In terms of racing, the more things stay the same, the more they change. What is unchanged is obviously the Mercedes dominance, and within the team, Hamilton’s dominance over Bottas. Mercedes has won six of the seven races so far this season (the exception being the UK GP which Verstappen won) and of the six, Hamilton has won five. The team seems to be in good harmony and it’s very difficult to see another outcome than Mercedes clinching both the driver and constructor titles this year.
Bottas will have to fight for his second place in the rankings though, being threatened by Verstappen and Red Bull, the clear runner-up behind Mercedes. Verstappen has been on five podiums this year, three times as second and twice as third. The second Red Bull driver Alex Albon is nowhere to be seen, and half-way into the season when he was supposed to start delivering, he has been very far from doing so until now. Red Bull and Christian Horner aren’t really known for their patience, so the question is how long Albon has unless things start to happen soon.
The team missing from every podium but two this year (Leclerc finishing second in the first race in Austria, and third in the UK) is obviously Ferrari, which increasingly looks like a team in complete disarray. Next to Vettel’s more or less consistent underperformance, Leclerc is now also dropping back, with the latest race in Spa being a complete low point. Vettel and Leclerc finished 12th and 13th after Vettel proved unable to overtake Räikkönen (Alfa Romeo Racing) in the last laps… Ferrari has lost the speed and if that wasn’t enough, team spirits seem to be at an all-time low. A nice example was when during the last race in Spa, Leclerc enquired about the pit strategy over the intercom and was told “we’ll explain it to you later”. Team principal Mattia Binotto is trying to buy himself some time by talking of until 2024 before the team recovers, but I’ll eat a face mask if Binotto is still team principal in 2024 if things don’t improve before then.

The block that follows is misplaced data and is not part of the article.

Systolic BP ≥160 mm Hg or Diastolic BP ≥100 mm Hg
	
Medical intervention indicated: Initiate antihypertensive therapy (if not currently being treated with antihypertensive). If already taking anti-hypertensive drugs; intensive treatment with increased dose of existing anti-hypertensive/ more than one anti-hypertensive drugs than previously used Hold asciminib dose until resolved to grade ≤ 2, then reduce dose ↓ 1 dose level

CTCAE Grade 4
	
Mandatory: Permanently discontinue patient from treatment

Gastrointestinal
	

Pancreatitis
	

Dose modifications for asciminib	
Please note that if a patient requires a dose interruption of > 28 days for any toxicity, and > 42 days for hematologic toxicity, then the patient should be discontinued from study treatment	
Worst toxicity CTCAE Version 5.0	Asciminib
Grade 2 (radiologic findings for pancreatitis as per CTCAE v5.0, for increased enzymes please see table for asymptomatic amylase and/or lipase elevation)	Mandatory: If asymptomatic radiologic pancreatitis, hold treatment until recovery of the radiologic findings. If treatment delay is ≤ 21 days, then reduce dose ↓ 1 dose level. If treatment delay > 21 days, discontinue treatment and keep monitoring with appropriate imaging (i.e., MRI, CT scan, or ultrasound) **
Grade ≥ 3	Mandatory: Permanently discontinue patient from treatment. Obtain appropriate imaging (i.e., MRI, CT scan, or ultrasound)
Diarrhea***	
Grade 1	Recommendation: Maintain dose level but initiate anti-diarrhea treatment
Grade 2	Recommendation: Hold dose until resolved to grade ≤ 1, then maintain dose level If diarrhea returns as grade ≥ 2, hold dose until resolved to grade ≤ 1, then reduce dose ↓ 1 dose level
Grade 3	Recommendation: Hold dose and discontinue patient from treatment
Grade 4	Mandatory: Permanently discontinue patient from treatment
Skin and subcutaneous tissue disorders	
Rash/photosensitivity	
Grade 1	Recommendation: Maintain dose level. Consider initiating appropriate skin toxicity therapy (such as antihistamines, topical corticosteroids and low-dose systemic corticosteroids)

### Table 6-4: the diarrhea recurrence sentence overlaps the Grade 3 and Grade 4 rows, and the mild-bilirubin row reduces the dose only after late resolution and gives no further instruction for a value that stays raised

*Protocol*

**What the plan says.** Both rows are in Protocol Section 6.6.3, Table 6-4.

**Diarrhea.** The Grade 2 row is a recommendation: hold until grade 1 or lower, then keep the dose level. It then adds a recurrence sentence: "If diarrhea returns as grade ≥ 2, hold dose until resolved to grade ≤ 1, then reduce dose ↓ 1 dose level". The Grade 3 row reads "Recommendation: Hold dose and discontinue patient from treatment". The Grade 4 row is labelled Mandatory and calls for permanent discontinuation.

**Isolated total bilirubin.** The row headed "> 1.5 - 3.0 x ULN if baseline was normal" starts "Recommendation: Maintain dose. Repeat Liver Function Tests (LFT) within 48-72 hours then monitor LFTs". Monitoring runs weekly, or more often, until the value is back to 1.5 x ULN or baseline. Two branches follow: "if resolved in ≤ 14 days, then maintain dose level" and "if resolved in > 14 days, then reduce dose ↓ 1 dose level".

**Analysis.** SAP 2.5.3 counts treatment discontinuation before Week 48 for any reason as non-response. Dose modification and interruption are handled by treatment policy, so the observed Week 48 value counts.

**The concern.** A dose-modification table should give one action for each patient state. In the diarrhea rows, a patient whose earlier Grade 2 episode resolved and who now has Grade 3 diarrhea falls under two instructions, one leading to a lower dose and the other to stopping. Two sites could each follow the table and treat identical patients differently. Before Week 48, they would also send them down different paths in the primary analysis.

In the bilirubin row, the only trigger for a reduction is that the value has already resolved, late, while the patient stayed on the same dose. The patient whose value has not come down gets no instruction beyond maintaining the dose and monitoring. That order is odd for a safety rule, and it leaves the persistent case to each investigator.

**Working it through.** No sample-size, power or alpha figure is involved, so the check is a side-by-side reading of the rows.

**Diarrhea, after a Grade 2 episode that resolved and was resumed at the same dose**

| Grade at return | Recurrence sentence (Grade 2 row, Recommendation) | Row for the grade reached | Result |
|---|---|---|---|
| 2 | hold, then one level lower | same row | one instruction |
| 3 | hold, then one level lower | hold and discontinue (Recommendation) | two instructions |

On the positive side, it’s interesting to see how some of the middle-of-the-field teams are making progress, none more than McLaren and Lando Norris who so far this season is clearly ahead of the more experienced Carlos Sainz Jr., having so far scored as many points as Charles Leclerc. As we know Sainz is switching seats with Daniel Ricciardo at Renault at the end of the season, so again, motivation may play a role here. Renault is also clearly improving, as is Racing Point and especially Lance Stroll who has really started to deliver. No doubt that makes majority owner and Lance’s father Lawrence Stroll happy, and it also bodes well for the team’s rebirth under the name Aston Martin next season.